liriodendron tulipifera


From The Collaborative International Dictionary of English v.0.48:

Liriodendron \Lir`i*o*den"dron\
   (l[i^]r`[i^]*[-o]*d[e^]n"dr[o^]n), n.; pl. Liriodendra
   (-dr[.a]). [NL., fr. Gr. lei`rion lily + de`ndron tree.]
   (Bot.)
   A genus of large and very beautiful trees of North America,
   having smooth, shining leaves, and handsome, tuliplike
   flowers; tulip tree; whitewood; -- called also canoewood.
   Liriodendron tulipifera is the only extant species, but
   there were several others in the Cretaceous epoch.
   [1913 Webster]
.

From The Collaborative International Dictionary of English v.0.48:

Tulip \Tu"lip\ (t[=u]"l[i^]p), n. [F. tulipe, OF. also tulipan,
   It. tulipano, tulipa, from Turk. tulbend, dulbend, literally,
   a turban, Per. dulband; -- so called from the resemblance of
   the form of this flower to a turban. See Turban.] (Bot.)
   Any plant of the liliaceous genus Tulipa. Many varieties
   are cultivated for their beautiful, often variegated flowers.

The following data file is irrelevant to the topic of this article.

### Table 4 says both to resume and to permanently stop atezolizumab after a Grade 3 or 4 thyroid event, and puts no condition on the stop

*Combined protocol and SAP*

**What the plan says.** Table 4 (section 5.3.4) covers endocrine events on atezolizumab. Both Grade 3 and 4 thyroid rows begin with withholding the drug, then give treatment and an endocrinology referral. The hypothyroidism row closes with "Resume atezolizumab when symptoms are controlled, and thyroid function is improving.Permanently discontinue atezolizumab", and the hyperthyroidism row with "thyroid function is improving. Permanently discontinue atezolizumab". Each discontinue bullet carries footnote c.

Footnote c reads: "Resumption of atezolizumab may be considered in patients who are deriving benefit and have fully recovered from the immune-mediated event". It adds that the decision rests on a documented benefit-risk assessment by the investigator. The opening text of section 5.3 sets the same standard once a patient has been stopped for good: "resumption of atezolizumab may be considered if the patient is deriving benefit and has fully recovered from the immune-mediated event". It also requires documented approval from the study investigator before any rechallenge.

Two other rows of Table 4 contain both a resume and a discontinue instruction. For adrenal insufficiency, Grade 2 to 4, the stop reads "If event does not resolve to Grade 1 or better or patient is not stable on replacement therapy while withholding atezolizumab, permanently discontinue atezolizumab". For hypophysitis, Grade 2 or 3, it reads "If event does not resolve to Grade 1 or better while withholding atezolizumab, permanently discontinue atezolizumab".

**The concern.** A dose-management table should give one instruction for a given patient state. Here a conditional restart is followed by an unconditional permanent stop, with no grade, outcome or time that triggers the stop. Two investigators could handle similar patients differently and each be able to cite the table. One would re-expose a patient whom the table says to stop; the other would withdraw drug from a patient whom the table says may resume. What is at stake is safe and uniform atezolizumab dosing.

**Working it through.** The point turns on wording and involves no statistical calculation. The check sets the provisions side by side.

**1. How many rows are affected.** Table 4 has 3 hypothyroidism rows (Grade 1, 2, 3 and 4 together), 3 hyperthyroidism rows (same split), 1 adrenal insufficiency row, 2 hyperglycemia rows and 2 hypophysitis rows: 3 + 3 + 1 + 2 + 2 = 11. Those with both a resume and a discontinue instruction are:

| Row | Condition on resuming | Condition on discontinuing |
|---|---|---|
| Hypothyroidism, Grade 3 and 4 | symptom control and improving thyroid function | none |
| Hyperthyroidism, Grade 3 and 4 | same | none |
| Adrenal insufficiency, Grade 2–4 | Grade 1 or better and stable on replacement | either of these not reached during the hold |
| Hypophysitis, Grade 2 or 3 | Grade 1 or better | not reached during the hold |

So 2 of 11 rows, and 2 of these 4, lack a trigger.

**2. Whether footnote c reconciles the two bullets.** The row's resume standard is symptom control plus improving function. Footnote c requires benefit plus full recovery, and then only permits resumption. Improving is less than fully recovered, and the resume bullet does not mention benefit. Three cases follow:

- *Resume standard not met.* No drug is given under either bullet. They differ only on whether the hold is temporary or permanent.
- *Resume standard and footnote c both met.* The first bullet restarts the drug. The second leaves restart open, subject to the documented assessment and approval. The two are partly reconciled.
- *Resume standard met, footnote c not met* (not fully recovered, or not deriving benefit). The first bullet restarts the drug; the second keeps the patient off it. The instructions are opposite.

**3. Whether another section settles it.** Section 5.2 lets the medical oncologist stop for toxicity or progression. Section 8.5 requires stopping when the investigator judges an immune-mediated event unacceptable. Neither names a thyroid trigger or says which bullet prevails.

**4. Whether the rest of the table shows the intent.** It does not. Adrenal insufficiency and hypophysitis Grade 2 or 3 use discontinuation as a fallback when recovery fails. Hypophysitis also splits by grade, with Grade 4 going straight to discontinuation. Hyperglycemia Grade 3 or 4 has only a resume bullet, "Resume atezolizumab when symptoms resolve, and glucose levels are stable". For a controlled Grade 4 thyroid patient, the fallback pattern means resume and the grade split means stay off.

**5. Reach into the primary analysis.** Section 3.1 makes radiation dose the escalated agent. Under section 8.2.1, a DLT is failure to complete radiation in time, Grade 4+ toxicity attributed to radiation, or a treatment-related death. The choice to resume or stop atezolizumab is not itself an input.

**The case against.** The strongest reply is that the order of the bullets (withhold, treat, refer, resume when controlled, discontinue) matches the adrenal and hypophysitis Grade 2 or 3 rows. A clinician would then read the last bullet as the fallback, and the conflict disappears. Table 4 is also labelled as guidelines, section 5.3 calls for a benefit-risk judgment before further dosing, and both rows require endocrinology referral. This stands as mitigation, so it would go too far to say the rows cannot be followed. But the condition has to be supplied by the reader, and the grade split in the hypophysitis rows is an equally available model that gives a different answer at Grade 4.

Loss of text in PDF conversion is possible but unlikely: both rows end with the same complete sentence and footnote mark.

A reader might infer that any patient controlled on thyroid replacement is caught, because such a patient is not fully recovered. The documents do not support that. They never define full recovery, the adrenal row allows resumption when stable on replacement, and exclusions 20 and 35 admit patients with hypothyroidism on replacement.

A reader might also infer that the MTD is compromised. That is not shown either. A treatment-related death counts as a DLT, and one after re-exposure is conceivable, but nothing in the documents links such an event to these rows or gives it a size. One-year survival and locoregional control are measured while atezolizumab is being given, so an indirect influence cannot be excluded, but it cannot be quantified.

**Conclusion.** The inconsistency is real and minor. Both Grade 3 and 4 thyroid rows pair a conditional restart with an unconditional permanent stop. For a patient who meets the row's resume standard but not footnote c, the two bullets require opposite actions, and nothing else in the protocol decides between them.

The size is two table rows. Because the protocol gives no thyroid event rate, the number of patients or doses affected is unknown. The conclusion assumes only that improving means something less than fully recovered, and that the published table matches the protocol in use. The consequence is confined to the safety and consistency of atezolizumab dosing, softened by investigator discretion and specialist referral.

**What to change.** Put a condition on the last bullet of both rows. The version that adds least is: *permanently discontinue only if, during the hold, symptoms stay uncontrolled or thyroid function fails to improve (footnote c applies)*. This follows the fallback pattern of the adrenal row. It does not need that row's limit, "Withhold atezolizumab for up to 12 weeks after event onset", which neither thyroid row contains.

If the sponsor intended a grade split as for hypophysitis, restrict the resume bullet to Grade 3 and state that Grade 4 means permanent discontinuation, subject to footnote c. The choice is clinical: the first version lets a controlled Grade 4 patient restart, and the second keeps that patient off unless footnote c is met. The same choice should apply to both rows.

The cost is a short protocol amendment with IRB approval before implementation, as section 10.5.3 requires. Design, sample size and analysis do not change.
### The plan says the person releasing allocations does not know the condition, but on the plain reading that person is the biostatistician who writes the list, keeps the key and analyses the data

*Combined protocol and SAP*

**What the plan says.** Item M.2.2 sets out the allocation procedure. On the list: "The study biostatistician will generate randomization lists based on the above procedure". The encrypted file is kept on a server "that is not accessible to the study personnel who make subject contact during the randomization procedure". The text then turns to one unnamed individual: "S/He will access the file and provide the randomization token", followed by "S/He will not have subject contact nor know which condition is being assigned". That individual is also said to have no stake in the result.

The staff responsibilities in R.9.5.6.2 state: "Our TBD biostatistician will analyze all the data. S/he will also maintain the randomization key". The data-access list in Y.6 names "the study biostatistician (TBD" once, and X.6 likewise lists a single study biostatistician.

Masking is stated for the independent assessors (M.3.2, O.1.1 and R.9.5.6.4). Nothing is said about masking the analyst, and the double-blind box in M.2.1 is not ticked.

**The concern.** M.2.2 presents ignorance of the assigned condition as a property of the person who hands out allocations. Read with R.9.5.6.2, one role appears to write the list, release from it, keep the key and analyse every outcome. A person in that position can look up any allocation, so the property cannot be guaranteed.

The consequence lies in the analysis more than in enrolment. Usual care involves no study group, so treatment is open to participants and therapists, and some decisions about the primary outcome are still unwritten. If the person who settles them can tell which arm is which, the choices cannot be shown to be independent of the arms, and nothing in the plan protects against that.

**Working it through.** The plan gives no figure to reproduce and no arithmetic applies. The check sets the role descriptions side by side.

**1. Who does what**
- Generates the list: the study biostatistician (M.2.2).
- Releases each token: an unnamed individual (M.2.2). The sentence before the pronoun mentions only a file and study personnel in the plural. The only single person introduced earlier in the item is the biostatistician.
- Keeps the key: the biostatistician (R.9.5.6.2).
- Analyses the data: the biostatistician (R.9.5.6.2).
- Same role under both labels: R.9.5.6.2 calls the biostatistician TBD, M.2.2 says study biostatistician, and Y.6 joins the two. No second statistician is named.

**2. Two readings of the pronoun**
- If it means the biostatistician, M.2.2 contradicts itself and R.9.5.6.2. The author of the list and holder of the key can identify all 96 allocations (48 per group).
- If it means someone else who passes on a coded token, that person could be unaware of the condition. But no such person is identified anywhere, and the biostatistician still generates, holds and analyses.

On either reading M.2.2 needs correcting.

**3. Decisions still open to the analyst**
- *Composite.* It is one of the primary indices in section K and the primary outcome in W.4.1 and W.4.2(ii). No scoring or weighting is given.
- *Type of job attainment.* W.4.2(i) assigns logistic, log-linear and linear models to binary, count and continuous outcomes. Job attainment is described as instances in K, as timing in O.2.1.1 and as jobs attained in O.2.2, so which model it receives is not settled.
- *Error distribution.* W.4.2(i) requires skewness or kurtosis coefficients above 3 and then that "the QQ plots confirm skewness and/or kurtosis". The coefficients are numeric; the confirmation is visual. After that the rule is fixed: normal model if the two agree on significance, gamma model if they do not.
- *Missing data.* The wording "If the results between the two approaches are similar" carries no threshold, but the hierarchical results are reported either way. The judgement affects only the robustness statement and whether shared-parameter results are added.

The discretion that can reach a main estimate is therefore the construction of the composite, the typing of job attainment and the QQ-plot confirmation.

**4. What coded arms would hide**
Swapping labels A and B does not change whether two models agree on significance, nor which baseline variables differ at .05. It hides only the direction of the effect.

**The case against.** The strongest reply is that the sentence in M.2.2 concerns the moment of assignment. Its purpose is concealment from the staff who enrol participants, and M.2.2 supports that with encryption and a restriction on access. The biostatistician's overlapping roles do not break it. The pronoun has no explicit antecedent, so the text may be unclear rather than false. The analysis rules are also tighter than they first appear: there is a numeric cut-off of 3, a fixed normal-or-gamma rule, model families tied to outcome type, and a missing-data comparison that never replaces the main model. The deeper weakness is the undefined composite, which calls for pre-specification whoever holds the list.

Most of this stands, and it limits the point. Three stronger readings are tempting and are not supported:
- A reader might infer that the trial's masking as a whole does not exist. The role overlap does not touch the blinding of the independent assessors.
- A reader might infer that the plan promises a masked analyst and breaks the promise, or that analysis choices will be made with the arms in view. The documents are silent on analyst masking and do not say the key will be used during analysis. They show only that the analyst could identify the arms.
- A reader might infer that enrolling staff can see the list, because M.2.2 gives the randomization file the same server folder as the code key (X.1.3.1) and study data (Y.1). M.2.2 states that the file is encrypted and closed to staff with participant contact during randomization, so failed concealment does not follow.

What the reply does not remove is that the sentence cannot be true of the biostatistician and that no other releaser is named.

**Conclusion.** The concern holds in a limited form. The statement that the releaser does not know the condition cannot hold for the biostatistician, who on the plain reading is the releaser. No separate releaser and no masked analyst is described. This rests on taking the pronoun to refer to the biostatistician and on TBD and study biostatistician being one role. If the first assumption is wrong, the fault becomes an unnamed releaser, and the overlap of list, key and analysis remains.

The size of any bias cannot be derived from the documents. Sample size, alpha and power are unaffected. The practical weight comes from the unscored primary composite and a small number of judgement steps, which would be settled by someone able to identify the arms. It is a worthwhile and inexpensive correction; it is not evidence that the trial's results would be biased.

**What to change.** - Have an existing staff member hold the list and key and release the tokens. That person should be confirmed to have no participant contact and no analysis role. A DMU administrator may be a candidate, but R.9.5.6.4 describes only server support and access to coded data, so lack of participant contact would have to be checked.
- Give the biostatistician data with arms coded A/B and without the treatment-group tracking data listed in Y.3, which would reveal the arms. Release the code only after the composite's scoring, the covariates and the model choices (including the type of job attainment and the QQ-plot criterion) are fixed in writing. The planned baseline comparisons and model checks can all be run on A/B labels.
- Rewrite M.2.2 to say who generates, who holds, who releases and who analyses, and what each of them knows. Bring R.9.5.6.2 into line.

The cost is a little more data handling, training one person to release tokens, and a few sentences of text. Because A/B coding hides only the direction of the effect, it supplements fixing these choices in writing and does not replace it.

[1913 Webster]

   Tulip tree.
   (a) A large American tree (Liriodendron tulipifera) of the
       magnolia family (Magnoliaceae) bearing tuliplike
       flowers. See Liriodendron.
   (b) A West Indian malvaceous tree (Paritium tiliaceum syn.
       Hibiscus tiliaceum).
       [1913 Webster + PJC]
.

From The Collaborative International Dictionary of English v.0.48:

Whitewood \White"wood`\, n.
   The soft and easily-worked wood of the tulip tree
   (Liriodendron tulipifera). It is much used in cabinetwork,
   carriage building, etc.
   [1913 Webster]

   Note: Several other kinds of light-colored wood are called
         whitewood in various countries, as the wood of
         Bignonia leucoxylon in the West Indies, of
         Pittosporum bicolor in Tasmania, etc.
         [1913 Webster]

   Whitewood bark. See the Note under Canella.
      [1913 Webster]
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